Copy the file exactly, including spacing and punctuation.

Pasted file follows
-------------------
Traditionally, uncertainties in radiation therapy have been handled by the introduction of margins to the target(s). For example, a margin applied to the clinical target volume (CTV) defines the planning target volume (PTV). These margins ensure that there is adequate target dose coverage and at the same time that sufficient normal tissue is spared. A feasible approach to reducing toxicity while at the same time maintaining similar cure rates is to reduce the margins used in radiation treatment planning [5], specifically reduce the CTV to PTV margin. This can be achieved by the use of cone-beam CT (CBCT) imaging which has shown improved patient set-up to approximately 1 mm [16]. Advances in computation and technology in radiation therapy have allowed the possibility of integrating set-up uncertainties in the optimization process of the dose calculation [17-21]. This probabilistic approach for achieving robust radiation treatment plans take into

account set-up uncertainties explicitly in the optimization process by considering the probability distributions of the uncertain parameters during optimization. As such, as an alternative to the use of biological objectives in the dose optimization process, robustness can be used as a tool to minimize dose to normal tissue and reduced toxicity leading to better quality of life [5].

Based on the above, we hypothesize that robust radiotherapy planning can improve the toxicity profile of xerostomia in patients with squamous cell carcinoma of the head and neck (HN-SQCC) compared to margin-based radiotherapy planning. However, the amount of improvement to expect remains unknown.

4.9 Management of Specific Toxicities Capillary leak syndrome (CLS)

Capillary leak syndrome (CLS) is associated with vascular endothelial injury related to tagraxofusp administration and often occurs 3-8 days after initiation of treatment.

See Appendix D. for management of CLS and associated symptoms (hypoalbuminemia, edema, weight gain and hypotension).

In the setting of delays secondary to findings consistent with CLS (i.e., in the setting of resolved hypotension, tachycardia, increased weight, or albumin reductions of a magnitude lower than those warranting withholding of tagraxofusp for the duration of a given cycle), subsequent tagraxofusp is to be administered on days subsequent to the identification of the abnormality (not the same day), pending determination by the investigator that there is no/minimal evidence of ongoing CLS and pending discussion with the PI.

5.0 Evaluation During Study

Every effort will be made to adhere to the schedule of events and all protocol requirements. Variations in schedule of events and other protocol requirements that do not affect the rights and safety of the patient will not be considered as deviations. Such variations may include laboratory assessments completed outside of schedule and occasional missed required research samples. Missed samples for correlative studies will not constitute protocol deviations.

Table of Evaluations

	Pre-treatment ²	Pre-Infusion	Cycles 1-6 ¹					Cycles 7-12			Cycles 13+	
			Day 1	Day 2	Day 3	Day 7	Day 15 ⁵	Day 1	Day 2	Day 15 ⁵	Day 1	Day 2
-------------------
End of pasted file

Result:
Traditionally, uncertainties in radiation therapy have been handled by the introduction of margins to the target(s). For example, a margin applied to the clinical target volume (CTV) defines the planning target volume (PTV). These margins ensure that there is adequate target dose coverage and at the same time that sufficient normal tissue is spared. A feasible approach to reducing toxicity while at the same time maintaining similar cure rates is to reduce the margins used in radiation treatment planning [5], specifically reduce the CTV to PTV margin. This can be achieved by the use of cone-beam CT (CBCT) imaging which has shown improved patient set-up to approximately 1 mm [16]. Advances in computation and technology in radiation therapy have allowed the possibility of integrating set-up uncertainties in the optimization process of the dose calculation [17-21]. This probabilistic approach for achieving robust radiation treatment plans take into

account set-up uncertainties explicitly in the optimization process by considering the probability distributions of the uncertain parameters during optimization. As such, as an alternative to the use of biological objectives in the dose optimization process, robustness can be used as a tool to minimize dose to normal tissue and reduced toxicity leading to better quality of life [5].

Based on the above, we hypothesize that robust radiotherapy planning can improve the toxicity profile of xerostomia in patients with squamous cell carcinoma of the head and neck (HN-SQCC) compared to margin-based radiotherapy planning. However, the amount of improvement to expect remains unknown.

4.9 Management of Specific Toxicities Capillary leak syndrome (CLS)

Capillary leak syndrome (CLS) is associated with vascular endothelial injury related to tagraxofusp administration and often occurs 3-8 days after initiation of treatment.

See Appendix D. for management of CLS and associated symptoms (hypoalbuminemia, edema, weight gain and hypotension).

In the setting of delays secondary to findings consistent with CLS (i.e., in the setting of resolved hypotension, tachycardia, increased weight, or albumin reductions of a magnitude lower than those warranting withholding of tagraxofusp for the duration of a given cycle), subsequent tagraxofusp is to be administered on days subsequent to the identification of the abnormality (not the same day), pending determination by the investigator that there is no/minimal evidence of ongoing CLS and pending discussion with the PI.

5.0 Evaluation During Study

Every effort will be made to adhere to the schedule of events and all protocol requirements. Variations in schedule of events and other protocol requirements that do not affect the rights and safety of the patient will not be considered as deviations. Such variations may include laboratory assessments completed outside of schedule and occasional missed required research samples. Missed samples for correlative studies will not constitute protocol deviations.

Table of Evaluations

	Pre-treatment ²	Pre-Infusion	Cycles 1-6 ¹					Cycles 7-12			Cycles 13+	
			Day 1	Day 2	Day 3	Day 7	Day 15 ⁵	Day 1	Day 2	Day 15 ⁵	Day 1	Day 2